Smoked Paprika Aioli (and a paprika primer)

By Ann Fulton

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My first introduction to paprika came as a young girl while helping my mom make deviled eggs.  She always topped half of the eggs with an olive slice, the balance received a dusting of paprika.  Though paprika’s deep red color makes it a pretty garnish, I often thought of the spice as low on flavor…until I discovered smoked paprika.  

Most of the paprika sold in grocery stores is simply labeled “paprika” and likely came from Hungary, or possibly California or South America. This paprika tends to be neither hot nor particularly sweet and works well as a garnish for deviled eggs, macaroni salad, and mashed potato casseroles–or wherever you want a hint of color.  When used as an ingredient within a soup recipe, for example, a mere half teaspoon or so of this garnet powder can be difficult to discern.

When specifically labeled as “Hungarian sweet paprika” the spice will likely be richer and fruitier than the basic variety.  Expect flavor similar to a red bell pepper and without heat.  It’s a great all-around paprika and will add a bit more dimension than the regular stuff. When a recipe calls for paprika without specifying which kind, using Hungarian sweet paprika or a basic grocery store variety is a safe bet.

When it comes to “smoked paprika, a little bit goes a long way towards adding noticeable flavor to a recipe, but too much can easily overwhelm. Smoked paprika heralds from Spain, and the peppers that go into it are typically smoked (often over oak, as is done in the La Vera region where much of the country’s paprika is produced).  By contrast, the peppers used to make Hungarian paprika are usually dried in the sun.  When either version is labeled as “hot, it’s because spicier varieties of pepper, and sometimes the seeds, are used.  

The intriguing flavor of smoked paprika is a building block in Spanish cuisine, from paella to chorizo.  In the recipe below, judicious use of it helps to create a condiment that I absolutely adore. To enhance its smokey profile and round out the flavor without overpowering, I combine the smoked paprika with an equal amount of ground cumin.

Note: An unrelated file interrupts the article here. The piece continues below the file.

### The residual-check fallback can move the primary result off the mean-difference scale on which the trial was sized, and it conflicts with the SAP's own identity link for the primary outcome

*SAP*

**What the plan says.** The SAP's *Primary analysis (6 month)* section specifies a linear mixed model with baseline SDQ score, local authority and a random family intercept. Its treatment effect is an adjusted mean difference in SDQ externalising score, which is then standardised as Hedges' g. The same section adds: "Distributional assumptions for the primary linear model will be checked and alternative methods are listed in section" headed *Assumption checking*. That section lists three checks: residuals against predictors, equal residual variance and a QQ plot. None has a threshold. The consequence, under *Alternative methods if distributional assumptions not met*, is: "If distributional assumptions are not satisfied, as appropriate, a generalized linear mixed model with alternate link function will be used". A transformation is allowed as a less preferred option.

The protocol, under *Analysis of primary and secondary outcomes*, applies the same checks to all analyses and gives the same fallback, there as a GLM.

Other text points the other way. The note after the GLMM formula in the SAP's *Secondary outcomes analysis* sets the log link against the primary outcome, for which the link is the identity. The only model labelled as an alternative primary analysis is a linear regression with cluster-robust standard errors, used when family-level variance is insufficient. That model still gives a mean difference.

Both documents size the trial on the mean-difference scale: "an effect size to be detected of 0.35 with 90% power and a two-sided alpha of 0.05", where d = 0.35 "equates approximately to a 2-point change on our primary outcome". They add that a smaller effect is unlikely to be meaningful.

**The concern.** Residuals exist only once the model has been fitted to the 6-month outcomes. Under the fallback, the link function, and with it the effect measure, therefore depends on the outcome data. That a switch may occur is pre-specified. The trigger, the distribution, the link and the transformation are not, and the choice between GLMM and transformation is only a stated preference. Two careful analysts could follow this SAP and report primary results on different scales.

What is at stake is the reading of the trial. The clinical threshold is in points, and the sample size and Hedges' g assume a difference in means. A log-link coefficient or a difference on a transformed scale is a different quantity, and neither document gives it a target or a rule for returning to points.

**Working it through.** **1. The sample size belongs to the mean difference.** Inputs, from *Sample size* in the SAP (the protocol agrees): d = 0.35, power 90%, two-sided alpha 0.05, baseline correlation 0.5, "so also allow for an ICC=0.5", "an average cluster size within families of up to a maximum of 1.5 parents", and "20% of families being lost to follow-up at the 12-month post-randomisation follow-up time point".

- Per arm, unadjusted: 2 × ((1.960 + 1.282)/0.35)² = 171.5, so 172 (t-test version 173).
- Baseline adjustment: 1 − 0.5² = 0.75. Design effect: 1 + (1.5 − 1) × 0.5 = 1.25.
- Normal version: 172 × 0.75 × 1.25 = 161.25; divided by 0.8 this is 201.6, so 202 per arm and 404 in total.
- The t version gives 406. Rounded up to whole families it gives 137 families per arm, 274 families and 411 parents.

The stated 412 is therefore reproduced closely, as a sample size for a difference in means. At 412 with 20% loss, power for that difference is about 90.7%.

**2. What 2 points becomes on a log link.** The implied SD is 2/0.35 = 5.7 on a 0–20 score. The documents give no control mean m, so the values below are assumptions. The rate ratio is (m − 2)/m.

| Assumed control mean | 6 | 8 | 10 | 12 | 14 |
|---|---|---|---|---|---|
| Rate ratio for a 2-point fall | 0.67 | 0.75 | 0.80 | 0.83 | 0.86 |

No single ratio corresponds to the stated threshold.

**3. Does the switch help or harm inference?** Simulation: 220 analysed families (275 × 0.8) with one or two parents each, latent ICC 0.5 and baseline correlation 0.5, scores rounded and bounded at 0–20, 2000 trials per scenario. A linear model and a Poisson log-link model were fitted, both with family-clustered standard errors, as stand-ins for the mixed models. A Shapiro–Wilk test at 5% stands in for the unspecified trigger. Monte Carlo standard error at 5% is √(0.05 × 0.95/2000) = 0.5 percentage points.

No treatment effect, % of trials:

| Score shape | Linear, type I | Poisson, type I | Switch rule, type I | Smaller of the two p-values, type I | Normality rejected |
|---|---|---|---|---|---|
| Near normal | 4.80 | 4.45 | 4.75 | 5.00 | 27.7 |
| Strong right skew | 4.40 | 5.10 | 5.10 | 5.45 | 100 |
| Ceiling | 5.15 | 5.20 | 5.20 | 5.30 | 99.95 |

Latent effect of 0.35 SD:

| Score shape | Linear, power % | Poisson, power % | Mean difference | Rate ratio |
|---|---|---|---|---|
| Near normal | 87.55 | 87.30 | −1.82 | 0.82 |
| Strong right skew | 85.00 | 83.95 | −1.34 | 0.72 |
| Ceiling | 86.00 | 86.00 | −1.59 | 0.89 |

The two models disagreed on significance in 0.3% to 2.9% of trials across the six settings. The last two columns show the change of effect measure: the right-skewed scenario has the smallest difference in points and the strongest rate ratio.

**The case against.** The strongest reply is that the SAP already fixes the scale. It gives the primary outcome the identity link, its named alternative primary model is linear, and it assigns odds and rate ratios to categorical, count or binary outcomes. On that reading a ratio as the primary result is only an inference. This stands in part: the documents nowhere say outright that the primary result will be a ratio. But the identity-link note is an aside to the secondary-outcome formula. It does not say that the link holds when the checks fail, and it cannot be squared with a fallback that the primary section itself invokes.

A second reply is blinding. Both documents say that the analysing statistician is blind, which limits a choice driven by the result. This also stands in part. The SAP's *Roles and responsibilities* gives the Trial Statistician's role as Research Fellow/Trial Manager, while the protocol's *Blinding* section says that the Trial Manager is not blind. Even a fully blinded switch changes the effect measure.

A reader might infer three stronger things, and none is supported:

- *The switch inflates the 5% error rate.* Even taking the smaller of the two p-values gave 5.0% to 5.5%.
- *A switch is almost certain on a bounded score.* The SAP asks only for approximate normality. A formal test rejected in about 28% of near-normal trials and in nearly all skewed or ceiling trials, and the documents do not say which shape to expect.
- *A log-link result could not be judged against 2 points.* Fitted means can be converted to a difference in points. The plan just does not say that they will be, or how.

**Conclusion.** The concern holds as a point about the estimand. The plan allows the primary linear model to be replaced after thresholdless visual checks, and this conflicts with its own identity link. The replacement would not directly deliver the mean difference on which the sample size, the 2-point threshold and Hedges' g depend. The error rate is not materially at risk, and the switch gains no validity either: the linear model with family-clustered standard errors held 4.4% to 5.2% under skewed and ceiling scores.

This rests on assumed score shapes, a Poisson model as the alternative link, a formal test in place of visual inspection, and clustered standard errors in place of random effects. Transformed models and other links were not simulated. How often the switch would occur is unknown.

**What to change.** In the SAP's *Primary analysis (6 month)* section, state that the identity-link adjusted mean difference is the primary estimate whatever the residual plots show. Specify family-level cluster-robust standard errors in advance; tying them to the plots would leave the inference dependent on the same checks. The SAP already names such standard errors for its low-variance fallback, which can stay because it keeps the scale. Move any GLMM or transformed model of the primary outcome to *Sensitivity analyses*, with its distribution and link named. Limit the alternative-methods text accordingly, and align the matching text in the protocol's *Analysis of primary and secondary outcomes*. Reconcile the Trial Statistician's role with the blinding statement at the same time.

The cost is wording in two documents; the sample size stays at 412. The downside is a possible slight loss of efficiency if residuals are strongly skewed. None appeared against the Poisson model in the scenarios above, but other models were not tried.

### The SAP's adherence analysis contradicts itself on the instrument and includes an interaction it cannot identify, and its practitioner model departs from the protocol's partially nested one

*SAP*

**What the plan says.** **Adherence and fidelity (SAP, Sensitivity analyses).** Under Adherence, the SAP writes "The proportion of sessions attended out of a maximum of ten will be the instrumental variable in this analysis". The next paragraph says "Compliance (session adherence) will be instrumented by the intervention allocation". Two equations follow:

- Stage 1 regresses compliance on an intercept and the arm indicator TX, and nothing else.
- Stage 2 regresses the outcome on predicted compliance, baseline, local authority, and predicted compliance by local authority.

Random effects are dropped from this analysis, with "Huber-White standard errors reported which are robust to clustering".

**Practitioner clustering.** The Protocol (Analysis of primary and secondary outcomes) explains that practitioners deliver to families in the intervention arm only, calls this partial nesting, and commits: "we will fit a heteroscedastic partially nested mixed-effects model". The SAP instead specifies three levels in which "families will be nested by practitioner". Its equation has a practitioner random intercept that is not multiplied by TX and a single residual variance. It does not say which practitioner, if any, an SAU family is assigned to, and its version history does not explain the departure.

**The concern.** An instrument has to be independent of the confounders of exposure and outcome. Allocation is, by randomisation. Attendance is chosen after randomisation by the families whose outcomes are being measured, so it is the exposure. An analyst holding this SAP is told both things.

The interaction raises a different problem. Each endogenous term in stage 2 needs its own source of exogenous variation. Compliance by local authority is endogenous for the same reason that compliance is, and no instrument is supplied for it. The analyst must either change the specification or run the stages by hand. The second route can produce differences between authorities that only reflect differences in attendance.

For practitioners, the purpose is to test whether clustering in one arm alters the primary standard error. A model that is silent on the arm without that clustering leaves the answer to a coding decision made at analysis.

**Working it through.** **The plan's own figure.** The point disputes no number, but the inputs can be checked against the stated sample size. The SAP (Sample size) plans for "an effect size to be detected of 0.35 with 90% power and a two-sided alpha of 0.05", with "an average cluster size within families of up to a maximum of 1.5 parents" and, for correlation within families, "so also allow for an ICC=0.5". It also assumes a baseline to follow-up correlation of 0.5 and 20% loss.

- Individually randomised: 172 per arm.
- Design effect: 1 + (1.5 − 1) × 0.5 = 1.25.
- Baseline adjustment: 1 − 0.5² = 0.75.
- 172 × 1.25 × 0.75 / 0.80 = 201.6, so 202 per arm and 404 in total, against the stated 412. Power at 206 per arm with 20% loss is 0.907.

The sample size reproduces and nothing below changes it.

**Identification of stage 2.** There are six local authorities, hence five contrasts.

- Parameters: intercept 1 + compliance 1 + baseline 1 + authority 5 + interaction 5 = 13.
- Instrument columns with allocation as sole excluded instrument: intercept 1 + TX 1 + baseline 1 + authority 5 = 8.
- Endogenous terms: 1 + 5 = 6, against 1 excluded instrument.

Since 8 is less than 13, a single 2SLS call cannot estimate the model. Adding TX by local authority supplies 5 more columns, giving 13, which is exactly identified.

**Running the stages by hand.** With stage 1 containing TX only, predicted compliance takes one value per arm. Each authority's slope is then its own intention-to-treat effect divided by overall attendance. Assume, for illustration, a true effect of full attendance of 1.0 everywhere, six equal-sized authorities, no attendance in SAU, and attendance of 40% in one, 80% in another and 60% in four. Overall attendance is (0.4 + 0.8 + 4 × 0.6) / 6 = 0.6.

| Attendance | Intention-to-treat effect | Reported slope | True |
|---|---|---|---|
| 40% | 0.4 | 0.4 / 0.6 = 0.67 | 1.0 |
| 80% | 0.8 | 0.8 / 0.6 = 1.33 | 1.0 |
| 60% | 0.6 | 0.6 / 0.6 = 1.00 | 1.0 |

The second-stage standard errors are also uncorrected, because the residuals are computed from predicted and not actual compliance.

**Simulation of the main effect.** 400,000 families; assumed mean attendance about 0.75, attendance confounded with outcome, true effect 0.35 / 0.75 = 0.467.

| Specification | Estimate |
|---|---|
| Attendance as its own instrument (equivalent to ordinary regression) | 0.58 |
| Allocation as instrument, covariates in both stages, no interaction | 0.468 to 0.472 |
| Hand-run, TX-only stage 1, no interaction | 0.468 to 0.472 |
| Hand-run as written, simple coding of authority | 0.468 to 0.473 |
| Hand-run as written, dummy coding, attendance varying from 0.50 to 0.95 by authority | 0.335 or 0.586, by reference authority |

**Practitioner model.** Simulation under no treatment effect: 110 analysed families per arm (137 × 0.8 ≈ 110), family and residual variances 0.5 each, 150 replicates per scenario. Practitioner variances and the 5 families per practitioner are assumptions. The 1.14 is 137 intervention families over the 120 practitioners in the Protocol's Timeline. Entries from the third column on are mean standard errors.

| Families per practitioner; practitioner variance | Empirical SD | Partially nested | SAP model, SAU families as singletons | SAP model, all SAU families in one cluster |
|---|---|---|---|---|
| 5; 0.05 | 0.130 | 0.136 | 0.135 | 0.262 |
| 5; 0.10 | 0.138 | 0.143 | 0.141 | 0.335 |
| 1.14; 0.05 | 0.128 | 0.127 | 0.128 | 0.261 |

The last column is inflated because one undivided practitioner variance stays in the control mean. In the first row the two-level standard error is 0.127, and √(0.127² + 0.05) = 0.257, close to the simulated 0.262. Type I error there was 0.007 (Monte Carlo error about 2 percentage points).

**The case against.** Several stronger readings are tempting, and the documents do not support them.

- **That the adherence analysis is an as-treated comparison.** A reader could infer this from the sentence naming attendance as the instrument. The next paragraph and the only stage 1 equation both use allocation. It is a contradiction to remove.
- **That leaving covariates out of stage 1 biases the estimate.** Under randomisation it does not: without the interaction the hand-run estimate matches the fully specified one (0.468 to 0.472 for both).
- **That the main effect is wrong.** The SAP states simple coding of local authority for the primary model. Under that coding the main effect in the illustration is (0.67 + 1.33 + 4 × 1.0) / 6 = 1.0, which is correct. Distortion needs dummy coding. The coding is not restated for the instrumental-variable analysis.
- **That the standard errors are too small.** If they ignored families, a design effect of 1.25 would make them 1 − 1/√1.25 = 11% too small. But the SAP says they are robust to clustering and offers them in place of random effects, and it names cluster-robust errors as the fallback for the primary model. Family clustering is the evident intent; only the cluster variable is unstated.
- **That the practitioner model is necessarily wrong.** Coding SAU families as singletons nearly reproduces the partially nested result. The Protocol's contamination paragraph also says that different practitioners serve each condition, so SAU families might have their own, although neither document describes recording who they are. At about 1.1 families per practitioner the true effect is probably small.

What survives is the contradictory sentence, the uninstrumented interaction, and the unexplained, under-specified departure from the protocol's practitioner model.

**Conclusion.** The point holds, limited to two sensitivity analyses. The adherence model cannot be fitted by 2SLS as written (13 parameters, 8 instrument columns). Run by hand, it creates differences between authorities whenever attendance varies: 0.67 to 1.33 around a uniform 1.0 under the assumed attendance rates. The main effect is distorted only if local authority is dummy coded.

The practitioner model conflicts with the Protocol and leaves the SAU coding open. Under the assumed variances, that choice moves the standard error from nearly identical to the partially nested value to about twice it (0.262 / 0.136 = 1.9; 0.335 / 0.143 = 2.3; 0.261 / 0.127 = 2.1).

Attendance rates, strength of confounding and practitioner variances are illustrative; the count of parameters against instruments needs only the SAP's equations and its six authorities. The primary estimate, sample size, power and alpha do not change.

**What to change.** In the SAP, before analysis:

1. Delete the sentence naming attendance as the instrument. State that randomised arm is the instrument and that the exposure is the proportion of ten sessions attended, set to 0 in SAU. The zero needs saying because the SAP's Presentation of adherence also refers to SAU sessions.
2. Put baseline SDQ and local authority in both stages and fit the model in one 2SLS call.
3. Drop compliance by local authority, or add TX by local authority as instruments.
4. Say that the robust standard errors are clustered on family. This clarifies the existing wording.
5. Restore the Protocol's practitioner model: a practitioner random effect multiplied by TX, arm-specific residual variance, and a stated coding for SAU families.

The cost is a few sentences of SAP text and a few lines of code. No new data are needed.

We love to use the aioli as a dip for sweet potato fries, but you may also enjoy it with roasted mushrooms, baked chicken, or as a spread on sandwiches and burgers. Alternatively, serve alongside some grilled chorizo (or another sausage of choice) that has been cut into bite-size pieces for an easy appetizer.

Smoked Paprika Aioli

If you’d like to make the pictured sweet potatoes to enjoy with the Smoked Paprika Aioli, click HERE. The combination is delightful!

 Smoked Paprika Aioli
Yield: 3/4 cup
  • 1/2 cup (104 grams) mayonnaise
  • 1/4 cup (60 grams) nonfat Greek yogurt
  • 1 tablespoon (15 ml) freshly squeezed lime juice
  • 3/4 teaspoon each smoked paprika and ground cumin
  • Scant 1/4 teaspoon kosher salt
  1. In a small bowl, mix together the mayonnaise, Greek yogurt, lime juice, smoked paprika, cumin, and salt. Cover and store in the refrigerator until ready to serve.
  2. The taste of this sauce will improve as it sits and the flavors meld. If possible, prepare it several hours or a day in advance. It will, however, still be good if enjoyed right away.
The Fountain Avenue Kitchen

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  1. Mary Lou Keller

    YUMMY!! I have always thought same thing about paprika Ann. Quite interesting note about the smoked paprika, thanks for the lesson! I happen to have smoked paprika in my pantry. Perfect!

    Aioli is always something I have been curious about, and what exactly is it?

    I think I will have to try this recipe soon!

    1. Ann Post author

      Hi Mary Lou,
      Aioli is basically mayonnaise that has been seasoned with garlic. It originated in Provence, France where garlic was pounded into a paste with a mortar and pestle and then whisked into the traditional mayo ingredients of egg yolk, lemon juice, etc. “Modern” versions often season the base with herbs, spices, etc. If you try, I hope you enjoy!

      1. Mary Lou Keller

        Wow, thanks for the lesson. I always thought it seemed a lot like mayonnaise, but wasn’t sure what the difference was.

  2. Ann Post author

    I’m sorry this didn’t work out. Did you happen to use just the 3/4 teaspoon of smoked paprika, measured accurately?